12/28/2011Illinois: Local Official Charged with Traffic Camera Corruption
The village of Bellwood, Illinois claims its former comptroller signed a red light camera contract for personal financial gain.
A former village manager accused last week of corruption as part of a scandal that included the signing of a lucrative red light camera contract. Bellwood, Illinois filed the complaint in Cook County circuit court accusing Roy F. McCampbell of running village finances into the ground as he had control of the budget between 2005 and 2009 as comptroller, public safety director and corporation counsel. He was paid more than $1.5 million over this period, ending 2009 with a salary of $449,312.
"Defendant acted with reckless disregard for the rights and interests of the village in the performance of his duties while a village employee," the sworn complaint stated. "As a result of his willful, wanton, and/or reckless conduct, the village suffered economic and non-economic damages."
Among McCampbell's highest-profile projects in office was the installation of red light cameras. McCampbell touted the program to colleagues in the Illinois Municipal League in 2007, urging them to follow his lead. He explained such systems deliver a major monetary payoff for localities when properly managed.
"Probably our best producing intersection, which is a little bit like a lotto or casino type of operation, has been an intersection where we have the right turn on red light," McCampbell explained. "We're probably running 40 or 45 percent of the tickets at that intersection are right turn on red."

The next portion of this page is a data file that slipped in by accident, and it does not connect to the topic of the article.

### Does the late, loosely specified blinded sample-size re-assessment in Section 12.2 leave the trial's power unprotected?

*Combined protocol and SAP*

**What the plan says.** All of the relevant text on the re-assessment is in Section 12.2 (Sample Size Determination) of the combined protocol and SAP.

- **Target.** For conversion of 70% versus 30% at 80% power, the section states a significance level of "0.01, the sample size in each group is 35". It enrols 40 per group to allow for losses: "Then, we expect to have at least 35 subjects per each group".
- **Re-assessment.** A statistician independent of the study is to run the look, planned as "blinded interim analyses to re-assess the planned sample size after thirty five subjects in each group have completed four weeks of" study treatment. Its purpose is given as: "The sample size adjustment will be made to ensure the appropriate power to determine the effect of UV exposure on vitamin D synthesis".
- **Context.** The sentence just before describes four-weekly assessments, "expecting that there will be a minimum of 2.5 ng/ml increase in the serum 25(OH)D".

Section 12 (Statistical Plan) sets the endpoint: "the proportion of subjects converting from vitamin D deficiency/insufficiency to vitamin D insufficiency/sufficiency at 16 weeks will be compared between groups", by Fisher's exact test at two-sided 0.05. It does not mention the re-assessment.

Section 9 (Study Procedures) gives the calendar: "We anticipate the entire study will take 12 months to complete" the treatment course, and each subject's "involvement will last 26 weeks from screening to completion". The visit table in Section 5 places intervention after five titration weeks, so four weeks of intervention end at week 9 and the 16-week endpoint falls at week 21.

McCampbell explained that other towns, like Elmwood Park, made the mistake of locating their red light cameras in the middle of town, ensuring that up to 90 percent of the tickets went to local residents. McCampbell did not make that mistake.
"We get everybody from Naperville, Downers Grove, Oswego, Aurora," a gleeful McCampbell explained. "It's interesting because that intersection is a guaranteed amount of money. We installed that and we're seeing $60,000 to $70,000 a month based on one direction there. That's pretty amazing. Everyone told me we'd be slacking off on the revenue on that light, and it just keeps popping."
McCampbell did not disclose any financial interest in Redspeed when he recommended the Israeli company for the highly lucrative contract. Bellwood was vital as the first US jurisdiction to sign up with the foreign-based automated ticketing firm.
"Ultimately, the contract with Redspeed was not in the best interests of the village," the complaint stated.
McCampbell also played a key role in convincing the state legislature to authorize red light cameras. Redspeed handsomely rewarded those who helped advance its interests in Illinois. The Bellwood First Party, which McCampbell supported, received $5230 in donations from the company and its lobbyists. State lawmakers who backed the authorizing bill received tens of thousands more.
The village insists McCampbell's mismanagement was the primary cause of the village's currebt debt situation. It seeks $1.5 million in compensation.